Breeding Sea Horses

An ongoing project to breed sea horses in captivity at the National Institute of Oceanography (NIO) aquaculture lab, Dona Paula, Goa has triggered interest for more indepth research into the standardisation of methods for rearing of the peculiar shaped and lesser known fish species. “We are looking at many angles, especially to see how the sea horses born in the lab adapt to habitats near Goa’s shores,” R A Sreepada, scientist, NIO said. Goa’s forest department has been already approached for permission to collect seahorses for the purpose of scientific research. Sea horses are included in schedule one of Wildlife Act 1972, as target fishing to cater to demand for medicinal purpose and use in aquariums has endangered the species. After 32 pairs of sea horses were brought from Ratnagiri, they were reared in fibre reinforced plastic tanks. They took some time to find their mates and procreate. Initially, two pairs delivered 320 babies on August 29, 2008. Later, around 1,500 babies have been delivered. The National Institute of Oceanography now plans to release the month-old babies in cages to be anchored near mangroves and sea grass habitats. “Very shortly, we will tag and colour them with fluoroscent dye to monitor them closely in habitats being identified,” Sreepada said. Sea horses are known for their remarkable monogamous mating behaviour. The 300-odd babies, with a size of barely 8-mm have survived the more critical pelagic stage. When they reach the settlement stage, they are able to attach to any objects instead of drifting in the water. The team comprising also Hrishikesh Pawar, Sushant Sayane and A Murugan had some anxious moments during the early stages. “We had to change the water every four hours and care for them like babies,” Pawar said. Unlike other fish, a seahorse delivers anywhere between a few hundreds to a thousand babies. It takes about a year for them to grow into adults. It is the father who incubates the babies in his pouch and the gestation period is about 12 to 15 days. The size of an adult is around 15 to 20 mm. Encouraged by the better survival rate, the scientists want to study how sea horses released in natural habitats from lab conditions behave. “We also want to find out where they go after monsoon, as they come nearer to the coast during monsoon,” Sreepada said. Devendra Dalai, IFS, deputy conservator of forest, wildlife and eco-tourism confirmed that the National Institute of Oceanography’s request is being considered. “We have received the NIO’s application and we are looking into it,” Dalai said. The floating cages will be anchored near mangroves and sea grass habitats. “Lot of research is still to be done and we want to observe their growth and development in differing conditions,” Sreepada concluded.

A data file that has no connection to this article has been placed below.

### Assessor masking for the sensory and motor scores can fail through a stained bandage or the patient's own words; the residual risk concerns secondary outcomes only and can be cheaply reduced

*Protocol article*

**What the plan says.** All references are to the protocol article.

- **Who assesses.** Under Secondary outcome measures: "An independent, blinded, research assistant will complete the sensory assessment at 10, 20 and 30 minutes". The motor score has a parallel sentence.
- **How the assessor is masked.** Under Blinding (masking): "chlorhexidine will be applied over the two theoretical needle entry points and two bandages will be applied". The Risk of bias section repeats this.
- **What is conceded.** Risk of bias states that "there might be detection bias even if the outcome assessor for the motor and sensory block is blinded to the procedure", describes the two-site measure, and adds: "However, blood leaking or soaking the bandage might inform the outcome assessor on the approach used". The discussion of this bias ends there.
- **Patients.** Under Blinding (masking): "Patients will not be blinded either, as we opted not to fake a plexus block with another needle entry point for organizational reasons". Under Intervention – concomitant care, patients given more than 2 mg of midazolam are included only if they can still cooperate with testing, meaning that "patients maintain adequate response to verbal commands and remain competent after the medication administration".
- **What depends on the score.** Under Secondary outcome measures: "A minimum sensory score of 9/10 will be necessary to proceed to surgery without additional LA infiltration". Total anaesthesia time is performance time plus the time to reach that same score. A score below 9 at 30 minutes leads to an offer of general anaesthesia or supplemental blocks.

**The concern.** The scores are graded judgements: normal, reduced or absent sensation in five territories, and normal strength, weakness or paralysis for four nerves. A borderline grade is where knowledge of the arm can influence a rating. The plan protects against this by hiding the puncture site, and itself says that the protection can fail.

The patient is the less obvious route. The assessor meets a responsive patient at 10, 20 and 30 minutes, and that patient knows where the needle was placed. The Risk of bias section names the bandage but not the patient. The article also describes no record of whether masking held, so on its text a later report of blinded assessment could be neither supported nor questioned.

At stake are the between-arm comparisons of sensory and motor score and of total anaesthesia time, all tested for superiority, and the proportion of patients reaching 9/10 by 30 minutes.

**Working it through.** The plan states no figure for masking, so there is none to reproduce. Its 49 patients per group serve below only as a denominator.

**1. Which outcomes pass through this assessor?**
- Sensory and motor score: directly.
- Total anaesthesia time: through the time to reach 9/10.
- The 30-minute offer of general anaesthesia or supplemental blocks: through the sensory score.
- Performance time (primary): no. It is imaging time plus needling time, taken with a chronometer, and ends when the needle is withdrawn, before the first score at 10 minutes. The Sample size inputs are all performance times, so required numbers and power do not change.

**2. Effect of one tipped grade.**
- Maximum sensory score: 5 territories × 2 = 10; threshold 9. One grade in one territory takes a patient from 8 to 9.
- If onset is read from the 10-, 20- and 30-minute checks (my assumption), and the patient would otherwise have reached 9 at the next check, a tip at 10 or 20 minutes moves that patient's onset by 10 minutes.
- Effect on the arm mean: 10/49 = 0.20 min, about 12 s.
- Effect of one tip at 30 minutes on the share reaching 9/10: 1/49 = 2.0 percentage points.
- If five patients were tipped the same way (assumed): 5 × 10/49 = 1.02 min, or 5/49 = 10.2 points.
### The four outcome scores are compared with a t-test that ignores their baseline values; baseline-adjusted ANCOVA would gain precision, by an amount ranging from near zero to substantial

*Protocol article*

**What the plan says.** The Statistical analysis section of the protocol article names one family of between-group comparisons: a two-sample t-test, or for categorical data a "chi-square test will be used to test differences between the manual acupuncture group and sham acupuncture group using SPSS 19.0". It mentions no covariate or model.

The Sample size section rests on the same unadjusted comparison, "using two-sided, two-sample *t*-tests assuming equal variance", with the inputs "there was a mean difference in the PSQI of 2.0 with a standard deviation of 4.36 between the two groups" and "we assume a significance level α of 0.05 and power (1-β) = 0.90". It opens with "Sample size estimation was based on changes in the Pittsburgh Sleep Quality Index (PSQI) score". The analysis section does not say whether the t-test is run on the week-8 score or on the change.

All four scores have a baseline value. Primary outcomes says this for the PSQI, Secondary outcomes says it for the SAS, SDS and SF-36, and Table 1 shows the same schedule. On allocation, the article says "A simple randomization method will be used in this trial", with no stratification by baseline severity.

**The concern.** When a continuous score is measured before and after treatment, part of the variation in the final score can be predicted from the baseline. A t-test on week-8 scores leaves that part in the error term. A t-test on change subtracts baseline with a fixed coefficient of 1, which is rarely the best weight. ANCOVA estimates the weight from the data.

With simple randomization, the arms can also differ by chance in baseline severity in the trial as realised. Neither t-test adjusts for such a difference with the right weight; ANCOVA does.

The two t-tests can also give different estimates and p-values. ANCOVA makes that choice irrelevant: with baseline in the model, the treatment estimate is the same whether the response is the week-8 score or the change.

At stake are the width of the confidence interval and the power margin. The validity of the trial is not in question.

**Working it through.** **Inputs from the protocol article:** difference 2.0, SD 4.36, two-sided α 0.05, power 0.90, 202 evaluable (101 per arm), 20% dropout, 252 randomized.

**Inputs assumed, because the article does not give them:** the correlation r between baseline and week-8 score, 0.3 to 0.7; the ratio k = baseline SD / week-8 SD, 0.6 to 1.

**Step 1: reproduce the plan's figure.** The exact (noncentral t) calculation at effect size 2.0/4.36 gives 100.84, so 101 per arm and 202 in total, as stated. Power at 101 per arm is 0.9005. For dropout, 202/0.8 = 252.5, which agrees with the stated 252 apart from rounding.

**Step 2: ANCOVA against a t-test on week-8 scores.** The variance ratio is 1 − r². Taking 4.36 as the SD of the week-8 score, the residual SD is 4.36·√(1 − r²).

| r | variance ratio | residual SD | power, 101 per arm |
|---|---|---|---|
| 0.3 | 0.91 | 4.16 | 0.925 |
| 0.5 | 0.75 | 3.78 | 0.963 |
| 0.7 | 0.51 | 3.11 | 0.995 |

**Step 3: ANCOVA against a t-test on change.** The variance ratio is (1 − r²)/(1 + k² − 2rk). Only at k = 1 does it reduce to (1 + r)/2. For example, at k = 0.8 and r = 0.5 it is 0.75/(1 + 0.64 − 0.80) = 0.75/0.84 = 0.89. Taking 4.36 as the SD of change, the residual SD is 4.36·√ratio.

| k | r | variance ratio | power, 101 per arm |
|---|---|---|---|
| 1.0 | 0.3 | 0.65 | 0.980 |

No comments: